Physicists develop laser with bandwith spanning 2 telecom windows

May 19, 2008

A team of physicists in the Institute for Ultrafast Spectroscopy and Lasers (IUSL) of the Physics Department at The City College of New York (CCNY) have developed new near-infrared broadband laser materials with tunability ranges around triple those of earlier crystals. The new crystals have a tunability range of as much as 460 nanometers (nm) and have potential application in such fields as telecommunications, biomedical imaging and remote sensing.

“For the first time tunable laser operation was achieved at both the 1.33 um (microns) and 1.55 um telecommunication windows from a single optical center in trivalent chromium (Cr3+) doped LiInSiO4 (lithium iridium silicate) (Cr3+:LISO) and LiInGeO4 (lithium iridium germanate) (Cr3+:LIGO) single crystals,” said Dr. Robert R. Alfano, Distinguished Professor of Science and Engineering and Director of IUSL.

The crystals have the widest bandwidth and the most near-infrared shifted wavelength range for laser operation ever demonstrated for the Cr3+ ion, noted Professor Alfano, who earlier this month was awarded The Optical Society of America’s Charles Hard Townes Award for his discovery of and work on the supercontinuum.

The Cr3+:LISO crystal was tunable in the 1,160 nm to 1,620 nm range; the Cr3+:LIGO crystal was tunable in the 1,150 to 1,600 nm range. Fosterite and Cunyite, earlier crystals developed at CCNY, have bandwidths of 165 nm (1,173 nm to 1,338 nm) and 144 nm (1,348 nm to 1,482 nm), respectively.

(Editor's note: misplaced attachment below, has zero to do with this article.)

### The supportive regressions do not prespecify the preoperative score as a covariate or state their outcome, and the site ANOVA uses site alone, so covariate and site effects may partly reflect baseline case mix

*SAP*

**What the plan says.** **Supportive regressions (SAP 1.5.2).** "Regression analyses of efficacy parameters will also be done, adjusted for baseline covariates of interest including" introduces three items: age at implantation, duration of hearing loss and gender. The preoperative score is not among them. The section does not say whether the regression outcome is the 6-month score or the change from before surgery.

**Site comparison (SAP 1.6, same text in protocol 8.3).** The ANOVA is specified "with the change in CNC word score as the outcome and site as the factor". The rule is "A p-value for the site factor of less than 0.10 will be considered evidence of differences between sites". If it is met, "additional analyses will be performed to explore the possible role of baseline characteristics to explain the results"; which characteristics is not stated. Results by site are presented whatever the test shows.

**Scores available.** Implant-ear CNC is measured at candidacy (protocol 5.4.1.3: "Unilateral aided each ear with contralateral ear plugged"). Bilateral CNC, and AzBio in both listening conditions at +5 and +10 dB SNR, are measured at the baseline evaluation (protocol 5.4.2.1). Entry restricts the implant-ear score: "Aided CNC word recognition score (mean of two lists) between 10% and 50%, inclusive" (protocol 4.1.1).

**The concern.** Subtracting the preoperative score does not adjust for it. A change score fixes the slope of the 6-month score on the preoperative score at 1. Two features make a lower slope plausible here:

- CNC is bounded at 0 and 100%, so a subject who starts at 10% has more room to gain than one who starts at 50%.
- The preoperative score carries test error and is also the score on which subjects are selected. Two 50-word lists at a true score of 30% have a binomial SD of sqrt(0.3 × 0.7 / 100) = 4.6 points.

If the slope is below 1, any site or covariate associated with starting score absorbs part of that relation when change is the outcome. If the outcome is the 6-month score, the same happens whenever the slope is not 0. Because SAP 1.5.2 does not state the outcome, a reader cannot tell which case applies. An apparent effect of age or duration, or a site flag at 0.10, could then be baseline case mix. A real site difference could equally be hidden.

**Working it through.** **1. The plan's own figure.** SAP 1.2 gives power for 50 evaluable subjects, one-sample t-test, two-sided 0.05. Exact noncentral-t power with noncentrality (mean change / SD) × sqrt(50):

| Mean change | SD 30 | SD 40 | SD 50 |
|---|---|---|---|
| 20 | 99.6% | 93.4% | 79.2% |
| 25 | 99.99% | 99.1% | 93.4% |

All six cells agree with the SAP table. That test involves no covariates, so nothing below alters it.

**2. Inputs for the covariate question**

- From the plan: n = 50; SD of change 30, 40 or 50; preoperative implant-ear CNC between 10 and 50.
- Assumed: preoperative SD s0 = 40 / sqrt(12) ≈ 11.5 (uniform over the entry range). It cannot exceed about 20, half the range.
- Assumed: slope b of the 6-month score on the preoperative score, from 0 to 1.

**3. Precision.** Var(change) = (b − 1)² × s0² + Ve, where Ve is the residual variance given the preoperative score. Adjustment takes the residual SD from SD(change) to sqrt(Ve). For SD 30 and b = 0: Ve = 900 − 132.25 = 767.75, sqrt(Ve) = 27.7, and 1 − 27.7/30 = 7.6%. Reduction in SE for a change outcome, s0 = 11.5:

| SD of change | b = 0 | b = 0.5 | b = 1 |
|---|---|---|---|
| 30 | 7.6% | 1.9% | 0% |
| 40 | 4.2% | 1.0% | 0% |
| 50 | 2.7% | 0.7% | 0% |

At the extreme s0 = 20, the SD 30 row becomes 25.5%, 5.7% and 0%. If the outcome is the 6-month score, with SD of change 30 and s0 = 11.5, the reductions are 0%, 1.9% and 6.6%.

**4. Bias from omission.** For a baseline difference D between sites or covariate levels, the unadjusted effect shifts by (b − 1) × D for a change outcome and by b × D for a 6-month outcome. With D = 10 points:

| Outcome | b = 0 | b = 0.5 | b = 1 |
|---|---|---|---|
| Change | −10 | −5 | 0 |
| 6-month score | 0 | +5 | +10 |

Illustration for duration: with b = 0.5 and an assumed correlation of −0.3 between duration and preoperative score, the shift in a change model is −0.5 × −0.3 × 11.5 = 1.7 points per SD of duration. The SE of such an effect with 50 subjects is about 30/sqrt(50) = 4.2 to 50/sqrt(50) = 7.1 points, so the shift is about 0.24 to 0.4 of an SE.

Because of their strong optical absorption in the range of laser diode pump sources and quantum efficiency of 50 percent, the new materials have promise for use in miniature broadband laser devices for telecommunication industry, biomedical imaging, optical coherence tomography, laser spectroscopy, ultrafast pulse generation and remote sensing, he added.

Source: City College of New York

Explore further: The science behind the ice in Disney's Frozen

add to favorites email to friend print save as pdf

Related Stories

The future of ultrashort laser pulses

Jul 24, 2014

Rapid advances in techniques for the creation of ultra-short laser pulses promise to boost our knowledge of electron motions to an unprecedented level.

New tool, savings for manufacturing hard materials

Jul 17, 2014

"Machining," in particular the process of cutting hard, brittle materials during manufacturing, can be difficult, often because the cutting tool, typically made of single crystal diamond, the hardest material ...

Future electronics may depend on lasers, not quartz

Jul 17, 2014

(Phys.org) —Nearly all electronics require devices called oscillators that create precise frequencies—frequencies used to keep time in wristwatches or to transmit reliable signals to radios. For nearly ...

A narrower spectrum for a wider view of matter

Jul 11, 2014

Condensed matter physicists, who study the physics of solids and liquids, often use a technique called "inelastic scattering," in which they bounce photons or neutrons of selected energy off a material and ...

Highway for ultracold atoms in light crystals

Jul 09, 2014

When a superconductor is exposed to a magnetic field, a current on its surface appears which creates a counter field that cancels the magnetic field inside the superconductor. This phenomenon, known as "Meissner-Ochsenfeld ...

Recommended for you

50-foot-wide Muon g-2 electromagnet installed at Fermilab

Jul 31, 2014

One year ago, the 50-foot-wide Muon g-2 electromagnet arrived at the U.S. Department of Energy's Fermi National Accelerator Laboratory in Illinois after traveling 3,200 miles over land and sea from Long Island, ...

User comments : 0